Guilbeault set to talk about single-use plastics ban and recycling rules

Canadians will need to find alternatives for plastic straws and grocery bags by the end of the year as the federal government puts the final motions in place to ban some single-use plastics.

Environment Minister Steven Guilbeault and a number of other ministers and Liberal MPs will lay out the plastics ban in a series of events across the country today.

Guilbeault is also expected to discuss plans to mandate a minimum amount of recycled content in other plastic items as the government seeks to create a bigger market for recycled plastic in Canada.

The draft regulations to ban six plastic items were published in December and the government has to have at least a six-month long phase-in period once the final regulations are published this month.

Only six specific manufactured plastic items will be affected by the initial ban, after the government determined they were hard to recycle but have easy alternatives.

They include straws, takeout containers, grocery bags, cutlery, stir sticks and plastic rings used to hold six cans or bottles together.

The move comes almost three years after Prime Minister Justin Trudeau first promised that his government would phase out the production and use of hard-to-recycle plastic items as it aims for zero plastic waste by the end of the decade.

Initially he said the ban would happen in 2021, but the scientific assessment of plastics that was needed to put the ban in motion was delayed by the COVID-19 pandemic.

Following that assessment, which was finalized in October 2020, the government designated manufactured plastics as toxic under the Canadian Environmental Protection Act.

That designation was needed before any items can be banned.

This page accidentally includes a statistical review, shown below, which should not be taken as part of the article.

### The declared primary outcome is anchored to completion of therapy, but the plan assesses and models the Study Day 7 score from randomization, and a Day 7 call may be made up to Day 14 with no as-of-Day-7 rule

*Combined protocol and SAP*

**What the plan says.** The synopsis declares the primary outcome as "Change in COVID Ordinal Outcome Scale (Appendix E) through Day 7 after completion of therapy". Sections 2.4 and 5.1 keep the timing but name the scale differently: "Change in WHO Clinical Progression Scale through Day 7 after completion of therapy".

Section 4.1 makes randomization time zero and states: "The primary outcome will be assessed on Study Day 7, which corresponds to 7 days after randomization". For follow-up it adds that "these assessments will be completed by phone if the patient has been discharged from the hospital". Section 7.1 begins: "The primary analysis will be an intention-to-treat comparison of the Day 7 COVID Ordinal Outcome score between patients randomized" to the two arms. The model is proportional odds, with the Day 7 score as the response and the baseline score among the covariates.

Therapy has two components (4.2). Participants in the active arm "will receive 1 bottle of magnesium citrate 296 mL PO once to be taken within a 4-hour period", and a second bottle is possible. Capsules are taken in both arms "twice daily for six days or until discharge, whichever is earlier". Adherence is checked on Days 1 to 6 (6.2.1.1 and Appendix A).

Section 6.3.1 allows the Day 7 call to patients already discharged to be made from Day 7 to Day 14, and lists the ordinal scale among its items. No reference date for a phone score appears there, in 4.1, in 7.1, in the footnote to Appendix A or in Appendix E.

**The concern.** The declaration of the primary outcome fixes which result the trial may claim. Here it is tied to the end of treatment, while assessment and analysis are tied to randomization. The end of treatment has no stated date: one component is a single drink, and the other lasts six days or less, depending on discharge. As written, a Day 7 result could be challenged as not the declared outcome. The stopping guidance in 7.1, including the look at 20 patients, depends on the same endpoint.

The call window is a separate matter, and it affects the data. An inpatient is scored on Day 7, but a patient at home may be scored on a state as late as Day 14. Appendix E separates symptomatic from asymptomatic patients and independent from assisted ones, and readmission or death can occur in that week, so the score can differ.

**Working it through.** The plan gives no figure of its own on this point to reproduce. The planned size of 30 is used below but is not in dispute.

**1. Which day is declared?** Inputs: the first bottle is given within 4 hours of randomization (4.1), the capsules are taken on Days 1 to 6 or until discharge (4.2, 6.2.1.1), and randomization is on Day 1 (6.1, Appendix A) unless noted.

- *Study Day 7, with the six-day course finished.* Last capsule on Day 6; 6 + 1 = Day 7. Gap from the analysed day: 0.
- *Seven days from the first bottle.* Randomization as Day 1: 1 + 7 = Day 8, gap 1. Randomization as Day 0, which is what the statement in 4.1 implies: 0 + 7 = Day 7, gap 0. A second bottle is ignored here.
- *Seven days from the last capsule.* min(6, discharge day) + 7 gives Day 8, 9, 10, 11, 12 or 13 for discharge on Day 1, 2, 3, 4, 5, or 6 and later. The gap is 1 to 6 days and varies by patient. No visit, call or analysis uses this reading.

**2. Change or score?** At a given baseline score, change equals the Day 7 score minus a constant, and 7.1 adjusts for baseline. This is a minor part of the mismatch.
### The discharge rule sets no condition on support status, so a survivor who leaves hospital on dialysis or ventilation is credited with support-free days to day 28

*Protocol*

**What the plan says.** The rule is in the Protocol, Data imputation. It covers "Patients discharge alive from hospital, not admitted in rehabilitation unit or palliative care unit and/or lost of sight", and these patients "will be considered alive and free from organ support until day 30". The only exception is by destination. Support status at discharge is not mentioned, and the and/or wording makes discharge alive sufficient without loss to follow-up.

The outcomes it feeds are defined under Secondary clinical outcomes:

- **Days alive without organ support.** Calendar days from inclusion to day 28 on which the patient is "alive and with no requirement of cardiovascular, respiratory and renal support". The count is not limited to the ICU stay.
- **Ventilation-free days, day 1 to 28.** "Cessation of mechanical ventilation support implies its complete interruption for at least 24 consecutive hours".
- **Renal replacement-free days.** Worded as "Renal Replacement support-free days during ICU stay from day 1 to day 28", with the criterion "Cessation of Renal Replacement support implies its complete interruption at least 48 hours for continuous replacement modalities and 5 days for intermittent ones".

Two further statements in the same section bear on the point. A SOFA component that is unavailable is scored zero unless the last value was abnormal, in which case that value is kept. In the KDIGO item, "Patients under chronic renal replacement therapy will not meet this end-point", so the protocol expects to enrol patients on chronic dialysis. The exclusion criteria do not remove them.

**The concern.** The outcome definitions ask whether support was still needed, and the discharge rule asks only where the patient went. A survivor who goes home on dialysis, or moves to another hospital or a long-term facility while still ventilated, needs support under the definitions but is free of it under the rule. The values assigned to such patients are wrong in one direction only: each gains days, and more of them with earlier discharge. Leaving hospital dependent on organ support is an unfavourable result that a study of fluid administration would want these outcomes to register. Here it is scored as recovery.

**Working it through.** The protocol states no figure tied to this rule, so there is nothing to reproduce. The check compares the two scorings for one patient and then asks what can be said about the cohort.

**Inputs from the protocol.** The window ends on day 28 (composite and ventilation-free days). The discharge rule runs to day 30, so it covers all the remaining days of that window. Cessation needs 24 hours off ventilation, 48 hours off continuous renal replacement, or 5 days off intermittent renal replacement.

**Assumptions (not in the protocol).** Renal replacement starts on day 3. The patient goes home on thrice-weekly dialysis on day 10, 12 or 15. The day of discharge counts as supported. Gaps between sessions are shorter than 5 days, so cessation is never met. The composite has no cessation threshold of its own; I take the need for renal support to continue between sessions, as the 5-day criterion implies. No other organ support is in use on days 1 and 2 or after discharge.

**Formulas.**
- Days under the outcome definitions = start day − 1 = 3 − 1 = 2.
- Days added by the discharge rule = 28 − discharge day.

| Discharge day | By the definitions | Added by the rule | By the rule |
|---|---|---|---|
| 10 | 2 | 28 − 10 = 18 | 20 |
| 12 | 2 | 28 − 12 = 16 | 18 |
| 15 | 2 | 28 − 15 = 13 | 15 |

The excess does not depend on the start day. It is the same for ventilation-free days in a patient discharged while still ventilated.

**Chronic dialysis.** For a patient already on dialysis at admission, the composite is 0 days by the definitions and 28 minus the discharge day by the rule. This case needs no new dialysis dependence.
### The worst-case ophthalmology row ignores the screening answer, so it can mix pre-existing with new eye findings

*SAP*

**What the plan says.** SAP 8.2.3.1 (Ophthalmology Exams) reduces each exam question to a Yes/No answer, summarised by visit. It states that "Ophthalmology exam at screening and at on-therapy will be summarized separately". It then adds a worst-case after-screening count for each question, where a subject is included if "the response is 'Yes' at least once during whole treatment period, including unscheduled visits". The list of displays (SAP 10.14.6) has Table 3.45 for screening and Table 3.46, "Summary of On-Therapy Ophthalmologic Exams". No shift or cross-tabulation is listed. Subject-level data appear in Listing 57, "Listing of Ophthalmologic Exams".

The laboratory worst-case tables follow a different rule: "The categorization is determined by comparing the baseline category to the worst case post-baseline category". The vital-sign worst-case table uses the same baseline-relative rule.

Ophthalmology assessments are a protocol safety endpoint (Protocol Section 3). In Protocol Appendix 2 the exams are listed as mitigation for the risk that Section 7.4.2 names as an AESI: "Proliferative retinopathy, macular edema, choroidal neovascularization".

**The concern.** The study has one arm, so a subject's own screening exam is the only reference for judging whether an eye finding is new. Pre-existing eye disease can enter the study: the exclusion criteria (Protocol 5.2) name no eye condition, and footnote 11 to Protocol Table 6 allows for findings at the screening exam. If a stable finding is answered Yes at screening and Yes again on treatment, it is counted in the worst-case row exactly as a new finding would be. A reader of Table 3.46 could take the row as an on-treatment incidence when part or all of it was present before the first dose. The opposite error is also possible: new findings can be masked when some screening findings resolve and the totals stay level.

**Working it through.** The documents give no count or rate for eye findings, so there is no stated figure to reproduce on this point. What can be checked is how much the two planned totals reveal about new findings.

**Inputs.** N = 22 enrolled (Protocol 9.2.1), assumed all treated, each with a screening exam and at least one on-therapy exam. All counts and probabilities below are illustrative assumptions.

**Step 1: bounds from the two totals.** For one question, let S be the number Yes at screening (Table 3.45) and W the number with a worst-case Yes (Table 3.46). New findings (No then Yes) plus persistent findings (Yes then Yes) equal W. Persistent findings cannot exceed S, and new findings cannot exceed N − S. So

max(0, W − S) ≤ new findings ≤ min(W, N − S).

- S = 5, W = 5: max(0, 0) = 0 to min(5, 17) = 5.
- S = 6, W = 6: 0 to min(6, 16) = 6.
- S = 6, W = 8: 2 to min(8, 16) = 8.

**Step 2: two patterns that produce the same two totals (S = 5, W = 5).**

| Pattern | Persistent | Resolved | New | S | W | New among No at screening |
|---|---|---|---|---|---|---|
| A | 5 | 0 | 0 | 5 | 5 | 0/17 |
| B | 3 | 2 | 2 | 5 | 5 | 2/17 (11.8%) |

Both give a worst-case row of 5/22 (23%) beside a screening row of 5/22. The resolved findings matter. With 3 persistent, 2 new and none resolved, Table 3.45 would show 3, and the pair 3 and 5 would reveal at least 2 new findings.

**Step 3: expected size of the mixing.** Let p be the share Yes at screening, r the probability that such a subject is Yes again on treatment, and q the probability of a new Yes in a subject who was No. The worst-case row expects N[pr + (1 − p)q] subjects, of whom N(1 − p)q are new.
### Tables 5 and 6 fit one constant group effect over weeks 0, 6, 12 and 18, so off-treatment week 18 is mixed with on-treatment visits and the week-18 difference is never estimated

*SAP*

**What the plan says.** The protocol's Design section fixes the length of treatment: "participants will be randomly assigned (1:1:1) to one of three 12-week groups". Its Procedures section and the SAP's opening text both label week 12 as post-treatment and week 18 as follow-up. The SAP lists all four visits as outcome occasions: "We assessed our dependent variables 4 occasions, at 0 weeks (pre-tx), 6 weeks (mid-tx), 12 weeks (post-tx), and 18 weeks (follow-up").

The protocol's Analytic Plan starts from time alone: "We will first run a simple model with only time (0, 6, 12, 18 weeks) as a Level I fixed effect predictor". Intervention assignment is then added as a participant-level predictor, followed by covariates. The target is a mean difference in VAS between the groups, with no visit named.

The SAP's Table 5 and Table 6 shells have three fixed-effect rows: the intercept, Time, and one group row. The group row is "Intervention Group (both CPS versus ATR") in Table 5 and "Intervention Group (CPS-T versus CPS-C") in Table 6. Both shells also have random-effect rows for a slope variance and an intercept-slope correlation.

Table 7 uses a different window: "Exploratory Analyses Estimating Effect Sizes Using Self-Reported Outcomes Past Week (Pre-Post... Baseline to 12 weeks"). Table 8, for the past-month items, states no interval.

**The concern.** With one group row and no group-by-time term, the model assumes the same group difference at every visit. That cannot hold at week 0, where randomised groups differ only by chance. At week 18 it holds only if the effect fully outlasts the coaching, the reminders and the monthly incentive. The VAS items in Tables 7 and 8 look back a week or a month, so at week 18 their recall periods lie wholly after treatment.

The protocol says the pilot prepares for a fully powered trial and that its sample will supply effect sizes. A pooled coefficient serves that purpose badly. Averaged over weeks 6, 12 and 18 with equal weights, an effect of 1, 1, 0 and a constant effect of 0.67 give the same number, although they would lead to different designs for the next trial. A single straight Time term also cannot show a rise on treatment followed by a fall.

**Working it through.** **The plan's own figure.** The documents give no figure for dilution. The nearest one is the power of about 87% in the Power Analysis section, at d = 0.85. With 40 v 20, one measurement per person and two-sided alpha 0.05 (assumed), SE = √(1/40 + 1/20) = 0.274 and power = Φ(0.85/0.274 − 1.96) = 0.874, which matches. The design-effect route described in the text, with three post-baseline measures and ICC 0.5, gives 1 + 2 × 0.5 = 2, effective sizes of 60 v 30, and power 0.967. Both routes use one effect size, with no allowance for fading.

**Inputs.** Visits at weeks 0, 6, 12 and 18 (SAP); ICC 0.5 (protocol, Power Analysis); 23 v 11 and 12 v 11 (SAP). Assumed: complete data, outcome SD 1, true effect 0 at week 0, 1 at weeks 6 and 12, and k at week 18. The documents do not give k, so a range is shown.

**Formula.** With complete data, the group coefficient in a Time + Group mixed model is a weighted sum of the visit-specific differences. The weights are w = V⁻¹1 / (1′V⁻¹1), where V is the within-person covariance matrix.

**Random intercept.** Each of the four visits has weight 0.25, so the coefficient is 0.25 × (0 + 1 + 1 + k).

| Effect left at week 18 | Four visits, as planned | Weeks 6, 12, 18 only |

The final countdown to banning some #SingleUsePlastics in #Canada begins today. #CDNPoli #PlasticsBan

A coalition of plastics makers sued the government over the designation in May 2021, with the case expected to be heard sometime this year.

Plastic waste has been a growing problem around the world, with an estimated 10 per cent or less of most manufactured plastic recycled.

A research study published by Environment and Climate Change Canada in 2019 found 3.3 million tonnes of plastic was thrown out, almost half of it plastic packaging. Less than one-tenth of that was recycled. Most of the plastic ended up in landfills, where it will take hundreds of years to decompose.

An estimated 29,000 tonnes ended up as plastic pollution, littering parks, forests, waterways and shorelines with cigarette butts, food wrappers and disposable coffee cups.

The Great Canadian Shoreline Cleanup project in 2019 removed more than 163,000 kilograms of plastic waste from nearly 4,000 kilometers of shoreline in Canada. The documented haul included more than 12,000 plastic bottles, 12,480 plastic straws and almost 17,000 plastic bags.

Federal data show in 2019, 15.5 billion plastic grocery bags, 4.5 billion pieces of plastic cutlery, three bill stir sticks, 5.8 billion straws, 183 million six-pack rings and 805 million takeout containers were sold in Canada.

Newfoundland and Labrador, Prince Edward Island and Nova Scotia already took their own action against plastic bags as they have some cities including Regina and Montreal.

Some retailers also moved faster than the government, with Sobeys eliminating single-use plastic bags at its checkout counters in 2020, and Walmart following suit this past April.

Many fast food outlets replaced plastic straws with paper versions over the last several years as well.

This report by The Canadian Press was first published June 20, 2022.

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